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Revisiting innovation: the organizational vulnerability of small or medium companies innovating in the outdoor sports sector

Bastien Soulé (), Julie Hallé, Eric Boutroy () and Bénédicte Vignal ()
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Bastien Soulé: L-VIS - Laboratoire sur les Vulnérabilités et l'Innovation dans le Sport (EA 7428) - UCBL - Université Claude Bernard Lyon 1 - Université de Lyon
Julie Hallé: L-VIS - Laboratoire sur les Vulnérabilités et l'Innovation dans le Sport (EA 7428) - UCBL - Université Claude Bernard Lyon 1 - Université de Lyon
Eric Boutroy: L-VIS - Laboratoire sur les Vulnérabilités et l'Innovation dans le Sport (EA 7428) - UCBL - Université Claude Bernard Lyon 1 - Université de Lyon
Bénédicte Vignal: L-VIS - Laboratoire sur les Vulnérabilités et l'Innovation dans le Sport (EA 7428) - UCBL - Université Claude Bernard Lyon 1 - Université de Lyon

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Abstract: While it is common thought that innovating is likely to procure competitive advantage within the industry of sports goods, it is also a risky activity which may lead to damaging consequences for companies. It therefore seems relevant to take an interest in the potential detrimental effects of innovation processes within small, particularly creative, companies in the sports sector. In this paper, we seek to know if, and how, engaging in an innovation process leads to singular forms of organizational vulnerability. Case studies were carried out in five French companies specializing in the outdoors: three small or medium entreprises (SME) and two very small (or micro) entreprises (VSE). We conducted a total of 48 interviews with different actors in the innovation processes, accompanied by field observations and analysis of secondary data. The priority frequently given to meeting technical challenges is likely to distance the product from the customer and real use. In certain cases, "innovation fever" generates internal imbalance. Second, some companies are too dependent on a key figure in their functioning, the inventor-entrepreneur; it sometimes implies a weakening of the innovation network during its vital decoupling stage. Finally, although the creation of innovation networks is necessary, it heightens the dependence on stakeholders and exposes to specific threats. Excessive confidence in the benefits of innovation can prove problematic. Innovators should not be discouraged, but reminded of the contingent and uncertain nature of the processes in which they engage, requiring anticipation and measure. The challenge consists in managing both the present and the future, while acknowledging that the exploitation of a routine does not prevent the exploration of new solutions.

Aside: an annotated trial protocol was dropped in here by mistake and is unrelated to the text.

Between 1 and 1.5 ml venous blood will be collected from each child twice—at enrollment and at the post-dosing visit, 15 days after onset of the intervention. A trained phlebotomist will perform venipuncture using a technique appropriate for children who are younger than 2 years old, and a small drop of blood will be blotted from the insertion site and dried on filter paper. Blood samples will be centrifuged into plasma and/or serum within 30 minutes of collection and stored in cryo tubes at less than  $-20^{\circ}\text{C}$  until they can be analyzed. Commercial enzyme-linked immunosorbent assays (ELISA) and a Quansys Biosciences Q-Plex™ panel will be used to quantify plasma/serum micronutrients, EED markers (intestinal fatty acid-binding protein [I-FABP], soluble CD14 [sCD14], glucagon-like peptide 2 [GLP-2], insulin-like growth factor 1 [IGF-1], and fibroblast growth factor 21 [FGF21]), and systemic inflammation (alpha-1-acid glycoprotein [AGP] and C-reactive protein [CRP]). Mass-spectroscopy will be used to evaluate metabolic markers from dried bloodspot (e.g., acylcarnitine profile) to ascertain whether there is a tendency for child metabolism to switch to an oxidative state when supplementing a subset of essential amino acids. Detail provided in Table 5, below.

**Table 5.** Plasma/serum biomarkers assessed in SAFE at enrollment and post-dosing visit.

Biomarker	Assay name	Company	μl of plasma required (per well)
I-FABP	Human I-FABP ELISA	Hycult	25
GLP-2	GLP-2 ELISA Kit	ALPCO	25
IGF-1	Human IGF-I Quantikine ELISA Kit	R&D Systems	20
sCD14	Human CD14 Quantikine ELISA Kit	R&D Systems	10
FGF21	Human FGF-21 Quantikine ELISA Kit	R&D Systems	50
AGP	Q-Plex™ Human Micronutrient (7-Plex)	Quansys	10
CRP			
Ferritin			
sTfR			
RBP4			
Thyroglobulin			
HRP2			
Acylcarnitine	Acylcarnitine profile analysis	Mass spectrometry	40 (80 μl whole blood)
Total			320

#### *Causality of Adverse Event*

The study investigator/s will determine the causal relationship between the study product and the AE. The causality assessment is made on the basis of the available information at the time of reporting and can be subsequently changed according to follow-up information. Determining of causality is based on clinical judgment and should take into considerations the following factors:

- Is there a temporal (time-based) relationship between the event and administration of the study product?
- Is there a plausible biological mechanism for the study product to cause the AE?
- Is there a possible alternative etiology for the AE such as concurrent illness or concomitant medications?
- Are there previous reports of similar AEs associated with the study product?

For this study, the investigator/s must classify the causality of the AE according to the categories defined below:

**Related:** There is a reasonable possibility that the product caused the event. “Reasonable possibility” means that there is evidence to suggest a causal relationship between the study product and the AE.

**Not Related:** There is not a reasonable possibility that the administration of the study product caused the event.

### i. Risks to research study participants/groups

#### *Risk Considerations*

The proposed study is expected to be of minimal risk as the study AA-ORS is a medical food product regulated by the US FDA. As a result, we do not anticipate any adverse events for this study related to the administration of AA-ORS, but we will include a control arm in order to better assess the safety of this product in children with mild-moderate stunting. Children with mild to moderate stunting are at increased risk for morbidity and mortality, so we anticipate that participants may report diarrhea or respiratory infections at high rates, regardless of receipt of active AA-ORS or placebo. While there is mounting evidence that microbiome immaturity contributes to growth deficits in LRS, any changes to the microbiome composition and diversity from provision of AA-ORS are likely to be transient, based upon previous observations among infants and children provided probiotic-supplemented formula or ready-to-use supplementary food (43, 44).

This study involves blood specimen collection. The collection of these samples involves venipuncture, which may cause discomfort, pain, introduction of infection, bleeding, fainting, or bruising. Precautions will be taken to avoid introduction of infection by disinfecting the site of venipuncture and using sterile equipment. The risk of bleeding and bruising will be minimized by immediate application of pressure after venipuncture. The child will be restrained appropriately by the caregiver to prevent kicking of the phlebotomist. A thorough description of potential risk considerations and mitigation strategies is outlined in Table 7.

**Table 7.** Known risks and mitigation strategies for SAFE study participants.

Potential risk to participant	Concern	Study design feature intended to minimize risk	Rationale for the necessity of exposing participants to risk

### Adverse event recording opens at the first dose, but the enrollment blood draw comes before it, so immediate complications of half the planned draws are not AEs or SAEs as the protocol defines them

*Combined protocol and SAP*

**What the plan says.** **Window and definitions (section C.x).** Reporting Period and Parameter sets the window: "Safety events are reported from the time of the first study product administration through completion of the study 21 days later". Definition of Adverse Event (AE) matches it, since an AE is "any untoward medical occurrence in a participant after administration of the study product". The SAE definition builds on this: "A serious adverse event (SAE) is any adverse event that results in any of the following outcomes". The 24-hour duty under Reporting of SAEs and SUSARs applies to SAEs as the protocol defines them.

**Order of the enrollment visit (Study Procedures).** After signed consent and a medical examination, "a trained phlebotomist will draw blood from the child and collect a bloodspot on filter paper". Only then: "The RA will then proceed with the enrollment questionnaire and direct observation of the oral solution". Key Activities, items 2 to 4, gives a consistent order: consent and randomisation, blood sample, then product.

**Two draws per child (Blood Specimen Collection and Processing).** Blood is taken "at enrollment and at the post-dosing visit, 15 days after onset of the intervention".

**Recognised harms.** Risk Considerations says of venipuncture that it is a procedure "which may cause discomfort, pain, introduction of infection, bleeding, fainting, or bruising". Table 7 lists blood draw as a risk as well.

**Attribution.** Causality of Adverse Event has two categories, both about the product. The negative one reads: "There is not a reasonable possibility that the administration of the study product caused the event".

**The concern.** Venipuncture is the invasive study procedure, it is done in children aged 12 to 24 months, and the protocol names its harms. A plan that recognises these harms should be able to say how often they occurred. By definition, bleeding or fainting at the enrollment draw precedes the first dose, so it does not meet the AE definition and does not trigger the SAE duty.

Keywords: innovation management; organizational vulnerability; outdoor sports; product innovation; small companies; management de l’innovation; vulnérabilité organisationnelle; sports outdoor; innovation de produit; petites entreprises (search for similar items in EconPapers)
Date: 2023-07-28
New Economics Papers: this item is included in nep-ppm, nep-sbm and nep-spo
Note: View the original document on HAL open archive server: https://hal.science/hal-03360833v4
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Published in Management & Organisations du Sport, 2023, Issue 5 | 2023, pp.1-33. ⟨10.46298/mos-2023-8545⟩

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Persistent link: https://EconPapers.repec.org/RePEc:hal:journl:hal-03360833

DOI: 10.46298/mos-2023-8545

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